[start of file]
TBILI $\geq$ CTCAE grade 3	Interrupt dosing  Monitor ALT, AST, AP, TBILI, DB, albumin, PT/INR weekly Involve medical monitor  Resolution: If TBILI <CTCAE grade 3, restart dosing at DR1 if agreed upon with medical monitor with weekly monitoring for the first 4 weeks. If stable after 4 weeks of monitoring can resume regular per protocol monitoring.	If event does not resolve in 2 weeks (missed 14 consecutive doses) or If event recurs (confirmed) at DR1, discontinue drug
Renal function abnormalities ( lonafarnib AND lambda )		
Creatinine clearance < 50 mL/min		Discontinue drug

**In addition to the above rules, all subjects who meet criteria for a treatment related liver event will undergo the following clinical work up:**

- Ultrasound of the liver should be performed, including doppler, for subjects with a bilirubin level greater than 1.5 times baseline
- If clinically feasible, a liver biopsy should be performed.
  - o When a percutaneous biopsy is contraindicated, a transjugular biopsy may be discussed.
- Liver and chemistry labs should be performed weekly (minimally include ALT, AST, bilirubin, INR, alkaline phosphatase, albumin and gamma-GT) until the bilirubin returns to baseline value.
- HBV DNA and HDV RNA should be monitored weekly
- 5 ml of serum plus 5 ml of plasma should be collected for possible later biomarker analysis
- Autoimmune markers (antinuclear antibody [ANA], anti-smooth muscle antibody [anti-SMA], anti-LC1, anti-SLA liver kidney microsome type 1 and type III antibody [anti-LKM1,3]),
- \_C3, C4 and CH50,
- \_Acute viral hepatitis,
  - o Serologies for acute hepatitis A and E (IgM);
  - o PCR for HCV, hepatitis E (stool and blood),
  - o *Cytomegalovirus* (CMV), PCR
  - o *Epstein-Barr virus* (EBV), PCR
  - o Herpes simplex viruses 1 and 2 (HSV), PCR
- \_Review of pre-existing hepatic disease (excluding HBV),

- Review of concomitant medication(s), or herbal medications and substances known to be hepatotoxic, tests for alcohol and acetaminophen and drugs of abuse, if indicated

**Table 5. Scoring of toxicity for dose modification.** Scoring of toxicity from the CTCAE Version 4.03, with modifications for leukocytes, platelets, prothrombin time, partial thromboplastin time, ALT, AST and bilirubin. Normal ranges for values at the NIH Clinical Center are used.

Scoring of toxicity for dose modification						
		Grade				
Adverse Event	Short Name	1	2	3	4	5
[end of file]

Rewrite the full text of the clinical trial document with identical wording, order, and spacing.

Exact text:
TBILI $\geq$ CTCAE grade 3	Interrupt dosing  Monitor ALT, AST, AP, TBILI, DB, albumin, PT/INR weekly Involve medical monitor  Resolution: If TBILI <CTCAE grade 3, restart dosing at DR1 if agreed upon with medical monitor with weekly monitoring for the first 4 weeks. If stable after 4 weeks of monitoring can resume regular per protocol monitoring.	If event does not resolve in 2 weeks (missed 14 consecutive doses) or If event recurs (confirmed) at DR1, discontinue drug
Renal function abnormalities ( lonafarnib AND lambda )		
Creatinine clearance < 50 mL/min		Discontinue drug

**In addition to the above rules, all subjects who meet criteria for a treatment related liver event will undergo the following clinical work up:**

- Ultrasound of the liver should be performed, including doppler, for subjects with a bilirubin level greater than 1.5 times baseline
- If clinically feasible, a liver biopsy should be performed.
  - o When a percutaneous biopsy is contraindicated, a transjugular biopsy may be discussed.
- Liver and chemistry labs should be performed weekly (minimally include ALT, AST, bilirubin, INR, alkaline phosphatase, albumin and gamma-GT) until the bilirubin returns to baseline value.
- HBV DNA and HDV RNA should be monitored weekly
- 5 ml of serum plus 5 ml of plasma should be collected for possible later biomarker analysis
- Autoimmune markers (antinuclear antibody [ANA], anti-smooth muscle antibody [anti-SMA], anti-LC1, anti-SLA liver kidney microsome type 1 and type III antibody [anti-LKM1,3]),
- \_C3, C4 and CH50,
- \_Acute viral hepatitis,
  - o Serologies for acute hepatitis A and E (IgM);
  - o PCR for HCV, hepatitis E (stool and blood),
  - o *Cytomegalovirus* (CMV), PCR
  - o *Epstein-Barr virus* (EBV), PCR
  - o Herpes simplex viruses 1 and 2 (HSV), PCR
- \_Review of pre-existing hepatic disease (excluding HBV),

- Review of concomitant medication(s), or herbal medications and substances known to be hepatotoxic, tests for alcohol and acetaminophen and drugs of abuse, if indicated

**Table 5. Scoring of toxicity for dose modification.** Scoring of toxicity from the CTCAE Version 4.03, with modifications for leukocytes, platelets, prothrombin time, partial thromboplastin time, ALT, AST and bilirubin. Normal ranges for values at the NIH Clinical Center are used.

Scoring of toxicity for dose modification						
		Grade				
Adverse Event	Short Name	1	2	3	4	5